- A H R = 2.6586 X lo6 kJ/kmol (3)
in Figure 2. A typical chromatogram is shown in Figure
3. The redox mechanism with the influence of lattice oxygen
from the catalyst for reaction 1is well established (Haber,
Catalyst Preparation and Characterization 1973). Such redox reactions can be formally described by
A systematically optimized V-P-O compound was used the kinetic equations of Mars and Van Krevelen (1954) or
as the catalyst. For its preparation, V205was dissolved Eley and Rideal (Rideal, 1943). The essential difference
in an aqueous solution of hydrochloric/phosphoric/oxalic between the two models is the mechanism of the formation
acids and subsequentially reduced; by adding 5% TiOz, of MAN. In the Mars-Van Krevelen model, after an ad-
the final catalyst was prepared (compare Schneider et al. sorption step of butane, the adsorbed butane and lattice
(1985)). The characteristic data of the granulated catalyst oxygen react to form MAN,whereas with the Eley-Rideal
are summarized in Table I. The amount of available model, butane out of the gas phase without a preceding
lattice oxygen of the catalyst was determined through adsorption step reacts directly with the oxygen from the
reduction-oxidation cycles with n-butane or oxygen, re- metal oxide lattice, forming a surface compound. Since
spectively, on a thermobalance (Schneider, 1985). The TPD measurements (Schneider, 1985) revealed that n-
average oxidation state of vanadium was found to lie be- butane is not adsorbed noticeably on the investigated
tween 4.1 and 3.7. As a reference, the oxidation state of catalyst, the formal kinetics were derived following the
the fresh catalyst was 4.0, determined by wet analysis and model of Eley-Rideal.
2238 Ind. Eng. Chem. Res., Vol. 26,No. 11, 1987

Kazansky and Shvets (1972) used ESR spectroscopy to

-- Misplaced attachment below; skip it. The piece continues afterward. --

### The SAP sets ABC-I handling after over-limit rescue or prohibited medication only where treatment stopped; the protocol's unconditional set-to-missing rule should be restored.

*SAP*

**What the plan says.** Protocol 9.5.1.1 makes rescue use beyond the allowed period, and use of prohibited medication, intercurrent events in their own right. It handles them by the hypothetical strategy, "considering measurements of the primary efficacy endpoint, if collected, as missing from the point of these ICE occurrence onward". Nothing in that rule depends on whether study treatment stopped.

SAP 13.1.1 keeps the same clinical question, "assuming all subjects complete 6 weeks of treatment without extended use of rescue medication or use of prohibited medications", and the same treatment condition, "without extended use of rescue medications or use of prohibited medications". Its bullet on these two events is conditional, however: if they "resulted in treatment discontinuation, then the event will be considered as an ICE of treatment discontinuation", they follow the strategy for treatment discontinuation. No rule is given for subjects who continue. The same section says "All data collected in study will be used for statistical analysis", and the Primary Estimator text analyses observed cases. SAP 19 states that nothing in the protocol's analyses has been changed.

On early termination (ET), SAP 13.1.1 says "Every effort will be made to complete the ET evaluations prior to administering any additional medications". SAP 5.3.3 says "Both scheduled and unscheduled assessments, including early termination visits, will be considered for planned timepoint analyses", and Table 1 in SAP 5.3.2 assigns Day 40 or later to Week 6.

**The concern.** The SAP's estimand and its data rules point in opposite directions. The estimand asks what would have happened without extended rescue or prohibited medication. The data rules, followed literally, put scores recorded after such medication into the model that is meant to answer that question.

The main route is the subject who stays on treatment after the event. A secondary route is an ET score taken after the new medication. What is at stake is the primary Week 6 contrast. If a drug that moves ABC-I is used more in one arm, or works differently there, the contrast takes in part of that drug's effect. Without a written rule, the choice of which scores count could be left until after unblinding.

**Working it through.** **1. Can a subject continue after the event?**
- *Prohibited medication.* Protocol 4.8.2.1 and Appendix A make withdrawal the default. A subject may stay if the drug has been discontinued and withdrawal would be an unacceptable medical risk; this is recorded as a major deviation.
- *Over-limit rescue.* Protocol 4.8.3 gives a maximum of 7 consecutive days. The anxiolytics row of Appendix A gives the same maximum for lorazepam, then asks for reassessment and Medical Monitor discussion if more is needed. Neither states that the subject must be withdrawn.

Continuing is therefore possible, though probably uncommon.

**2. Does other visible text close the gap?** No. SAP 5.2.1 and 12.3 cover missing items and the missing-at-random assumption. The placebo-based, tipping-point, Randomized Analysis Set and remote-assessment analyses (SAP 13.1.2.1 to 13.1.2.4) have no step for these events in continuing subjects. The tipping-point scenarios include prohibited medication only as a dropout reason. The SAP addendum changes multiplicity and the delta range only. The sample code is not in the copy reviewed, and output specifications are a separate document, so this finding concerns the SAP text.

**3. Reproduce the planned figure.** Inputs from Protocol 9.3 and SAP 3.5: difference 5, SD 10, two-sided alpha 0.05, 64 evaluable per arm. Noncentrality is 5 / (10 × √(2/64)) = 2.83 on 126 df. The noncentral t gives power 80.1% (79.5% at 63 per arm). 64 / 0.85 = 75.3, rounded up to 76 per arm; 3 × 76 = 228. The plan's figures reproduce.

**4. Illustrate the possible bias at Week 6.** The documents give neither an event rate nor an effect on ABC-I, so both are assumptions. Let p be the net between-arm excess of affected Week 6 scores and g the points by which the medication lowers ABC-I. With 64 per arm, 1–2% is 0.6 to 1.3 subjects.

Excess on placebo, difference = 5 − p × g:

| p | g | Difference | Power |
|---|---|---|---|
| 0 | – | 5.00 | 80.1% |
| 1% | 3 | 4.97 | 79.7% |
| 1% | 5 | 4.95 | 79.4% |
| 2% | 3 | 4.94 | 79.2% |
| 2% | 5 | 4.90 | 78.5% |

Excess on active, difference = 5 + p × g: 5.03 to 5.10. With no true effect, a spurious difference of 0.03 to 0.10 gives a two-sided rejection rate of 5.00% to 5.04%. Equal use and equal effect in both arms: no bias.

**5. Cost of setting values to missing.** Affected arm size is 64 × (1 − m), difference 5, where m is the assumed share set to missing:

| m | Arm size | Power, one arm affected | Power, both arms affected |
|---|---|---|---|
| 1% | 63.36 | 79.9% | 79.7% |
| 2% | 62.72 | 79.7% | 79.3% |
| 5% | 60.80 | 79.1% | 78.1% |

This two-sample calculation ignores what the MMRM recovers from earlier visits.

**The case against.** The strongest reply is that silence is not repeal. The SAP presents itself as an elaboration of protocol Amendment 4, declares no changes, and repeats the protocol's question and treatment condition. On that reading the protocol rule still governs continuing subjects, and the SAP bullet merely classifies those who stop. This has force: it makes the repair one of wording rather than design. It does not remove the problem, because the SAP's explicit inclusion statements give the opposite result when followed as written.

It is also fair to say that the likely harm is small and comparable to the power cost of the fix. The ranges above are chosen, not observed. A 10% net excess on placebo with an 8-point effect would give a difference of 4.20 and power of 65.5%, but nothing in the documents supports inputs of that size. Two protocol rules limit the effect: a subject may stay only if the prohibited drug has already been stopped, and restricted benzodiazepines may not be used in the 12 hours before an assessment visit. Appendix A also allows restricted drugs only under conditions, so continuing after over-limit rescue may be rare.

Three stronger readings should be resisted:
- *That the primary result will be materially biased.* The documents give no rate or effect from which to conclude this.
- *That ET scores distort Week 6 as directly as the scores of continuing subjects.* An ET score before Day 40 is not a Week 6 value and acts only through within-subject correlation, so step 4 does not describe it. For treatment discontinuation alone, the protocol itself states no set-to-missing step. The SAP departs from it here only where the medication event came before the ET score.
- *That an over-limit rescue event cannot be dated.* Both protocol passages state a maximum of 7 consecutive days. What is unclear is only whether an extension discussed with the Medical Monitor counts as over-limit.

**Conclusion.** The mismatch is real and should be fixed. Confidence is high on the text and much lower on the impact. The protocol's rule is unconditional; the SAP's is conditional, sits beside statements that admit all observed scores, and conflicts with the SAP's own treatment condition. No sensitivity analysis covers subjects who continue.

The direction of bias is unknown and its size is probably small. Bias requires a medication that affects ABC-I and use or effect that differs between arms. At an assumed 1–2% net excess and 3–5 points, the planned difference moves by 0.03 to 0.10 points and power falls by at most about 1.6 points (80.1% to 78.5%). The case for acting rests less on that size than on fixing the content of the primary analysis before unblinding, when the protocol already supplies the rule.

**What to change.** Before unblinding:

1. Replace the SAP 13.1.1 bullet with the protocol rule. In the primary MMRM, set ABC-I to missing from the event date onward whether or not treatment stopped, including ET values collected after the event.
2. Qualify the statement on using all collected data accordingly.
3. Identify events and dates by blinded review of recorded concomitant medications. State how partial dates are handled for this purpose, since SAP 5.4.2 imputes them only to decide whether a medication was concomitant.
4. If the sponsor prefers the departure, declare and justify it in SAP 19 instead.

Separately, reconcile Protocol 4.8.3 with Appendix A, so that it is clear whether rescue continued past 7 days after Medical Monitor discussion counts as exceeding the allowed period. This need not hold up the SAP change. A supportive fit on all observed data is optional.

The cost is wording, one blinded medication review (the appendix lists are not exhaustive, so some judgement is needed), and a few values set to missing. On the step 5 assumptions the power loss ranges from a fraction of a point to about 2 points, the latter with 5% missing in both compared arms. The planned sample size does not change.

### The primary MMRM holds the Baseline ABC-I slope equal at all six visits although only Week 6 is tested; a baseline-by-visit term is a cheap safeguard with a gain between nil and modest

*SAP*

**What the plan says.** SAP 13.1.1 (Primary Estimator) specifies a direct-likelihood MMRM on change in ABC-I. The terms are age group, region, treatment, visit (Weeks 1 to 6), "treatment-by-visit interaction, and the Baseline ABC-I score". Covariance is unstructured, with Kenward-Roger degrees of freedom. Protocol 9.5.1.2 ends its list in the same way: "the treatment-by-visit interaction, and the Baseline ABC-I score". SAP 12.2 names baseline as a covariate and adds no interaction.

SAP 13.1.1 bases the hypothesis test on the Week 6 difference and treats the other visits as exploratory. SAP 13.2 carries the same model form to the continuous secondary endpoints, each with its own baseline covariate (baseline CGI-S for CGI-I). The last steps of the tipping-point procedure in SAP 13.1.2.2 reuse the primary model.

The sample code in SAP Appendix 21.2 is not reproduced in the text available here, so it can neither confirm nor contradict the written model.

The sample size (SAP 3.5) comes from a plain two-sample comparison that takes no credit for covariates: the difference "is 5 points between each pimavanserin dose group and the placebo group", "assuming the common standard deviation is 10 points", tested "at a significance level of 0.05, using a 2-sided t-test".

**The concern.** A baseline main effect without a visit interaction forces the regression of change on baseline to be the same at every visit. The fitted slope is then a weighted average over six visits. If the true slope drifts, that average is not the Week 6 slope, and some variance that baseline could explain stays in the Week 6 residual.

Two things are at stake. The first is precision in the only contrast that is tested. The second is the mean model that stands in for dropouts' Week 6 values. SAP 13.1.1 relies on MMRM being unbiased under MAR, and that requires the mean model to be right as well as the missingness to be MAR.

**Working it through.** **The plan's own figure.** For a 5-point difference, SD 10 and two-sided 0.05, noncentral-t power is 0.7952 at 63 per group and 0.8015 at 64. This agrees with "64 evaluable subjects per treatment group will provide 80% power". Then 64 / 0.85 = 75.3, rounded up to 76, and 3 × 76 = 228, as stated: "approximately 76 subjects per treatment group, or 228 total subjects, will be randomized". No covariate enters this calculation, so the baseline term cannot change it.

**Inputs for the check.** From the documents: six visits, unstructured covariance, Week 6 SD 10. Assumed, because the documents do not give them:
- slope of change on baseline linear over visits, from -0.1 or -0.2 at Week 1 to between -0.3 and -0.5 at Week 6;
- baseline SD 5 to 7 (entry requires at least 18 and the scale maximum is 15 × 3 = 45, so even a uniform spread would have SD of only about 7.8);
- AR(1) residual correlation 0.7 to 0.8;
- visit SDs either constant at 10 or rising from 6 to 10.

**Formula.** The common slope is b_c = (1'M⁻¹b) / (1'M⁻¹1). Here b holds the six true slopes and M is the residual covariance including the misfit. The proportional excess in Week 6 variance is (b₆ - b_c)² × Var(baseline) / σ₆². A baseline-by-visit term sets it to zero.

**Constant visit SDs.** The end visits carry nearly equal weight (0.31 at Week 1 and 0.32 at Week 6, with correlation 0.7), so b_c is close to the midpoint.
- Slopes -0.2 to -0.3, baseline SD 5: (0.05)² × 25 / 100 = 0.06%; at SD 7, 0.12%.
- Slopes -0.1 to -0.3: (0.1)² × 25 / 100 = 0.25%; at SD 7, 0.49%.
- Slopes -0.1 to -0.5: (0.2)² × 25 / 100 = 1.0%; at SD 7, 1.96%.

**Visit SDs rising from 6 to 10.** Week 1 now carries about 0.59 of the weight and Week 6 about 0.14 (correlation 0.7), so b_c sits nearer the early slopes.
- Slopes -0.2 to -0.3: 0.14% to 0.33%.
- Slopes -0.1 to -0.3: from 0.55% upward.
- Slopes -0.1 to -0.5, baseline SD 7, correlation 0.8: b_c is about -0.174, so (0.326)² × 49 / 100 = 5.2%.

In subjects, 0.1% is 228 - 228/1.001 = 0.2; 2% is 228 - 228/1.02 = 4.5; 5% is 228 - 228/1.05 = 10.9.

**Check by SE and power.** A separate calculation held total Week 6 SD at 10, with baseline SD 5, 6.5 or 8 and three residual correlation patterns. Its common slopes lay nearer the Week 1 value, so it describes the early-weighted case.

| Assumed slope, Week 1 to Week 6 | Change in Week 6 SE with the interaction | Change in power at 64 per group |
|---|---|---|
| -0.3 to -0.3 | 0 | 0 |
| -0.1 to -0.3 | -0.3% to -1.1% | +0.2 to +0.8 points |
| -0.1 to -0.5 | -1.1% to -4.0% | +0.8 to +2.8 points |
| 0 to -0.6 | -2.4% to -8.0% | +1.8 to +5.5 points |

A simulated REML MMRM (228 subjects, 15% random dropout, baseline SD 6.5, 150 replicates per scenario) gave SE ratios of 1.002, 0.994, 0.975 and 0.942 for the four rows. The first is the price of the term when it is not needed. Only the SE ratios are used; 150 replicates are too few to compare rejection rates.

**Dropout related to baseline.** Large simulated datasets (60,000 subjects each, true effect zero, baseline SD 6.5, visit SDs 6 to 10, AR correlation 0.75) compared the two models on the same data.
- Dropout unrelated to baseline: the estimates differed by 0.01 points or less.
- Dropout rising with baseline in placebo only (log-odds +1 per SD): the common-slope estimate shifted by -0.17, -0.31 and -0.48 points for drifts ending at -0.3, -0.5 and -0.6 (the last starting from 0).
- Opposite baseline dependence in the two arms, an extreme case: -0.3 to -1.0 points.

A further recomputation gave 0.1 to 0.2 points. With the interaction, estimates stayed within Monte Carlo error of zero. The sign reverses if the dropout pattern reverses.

prove that the adsorbed oxygen in V206on a SiO, carrier
tends toward the dissociated form as 0- anions with in-
creasing temperature. The necessary electrons for the
dissociation are provided by the transition element
o2 2v(n-1)+ Ft 20-vn+ (4)
which has the rate equation c:

rdiSs = kdisso2POn- kbsso20- (with = e20-/(82Po,))

where 0 represents a reduced metal site and Bo- stands for
an oxidized metal site. A t the same time, oxygen is also
adsorbed at other sites in molecular form, following
0 2 + 1 * 021 (6) I
with the appropriate sorption rate:
rsorpt= ksBgo, - k'soo, (with Ksorpt= 00,/(61~oJ) (7)
28 I ,
U. ' Iu. k

Figure 4. Catalyst aging in the recycle reactor.

' 2bs. A,
tine on stream Ihl

Now, butane in the gas phase can react with the lattice
oxygen Bo- and also with the molecularly adsorbed oxygen
Oo2. According to the general understanding (Haber, 1973)
of the reaction, Bo- will yield the desired product in a
selective reaction, while the oxygen adsorbed as 00 leads
to the unseledive oxidation of the hydrocarbon to C6, C02,
and water. As a consequence, one obtains the reaction B,
n- butane
steps IO h 1
C4H10 + 70-Vn+ - + +
(C4H20JV2(n-1)+ 4H2O 5V(n-1)+

-+ +
C4H10 + 4.502(1) 4CO 5H2O + 4.51 (9) Figure 5. Experimental design (factorial) as a basis for the esti-
mation of kinetic parameters.
C4H10 + 6.502(1) 4co2 + 5H20 + 6.51 (10)
of the Mars-Van Krevelen mechanism solely PBut. would
with the rate expressions appear in the denominator.
rl = kl(OO-)PBut. (11) Experimental Results
r2 = k2(002)PBut. (12) By assessing the influence of mass and heat transport
with the appropriate criteria, it was ensured that no hidden
r3 = k3(eOz)PBut. (13) factors due to transport limitations were influencing the
With Bo- and Ooz in parentheses, it should be indicated that kinetic parameters under the present experimental con-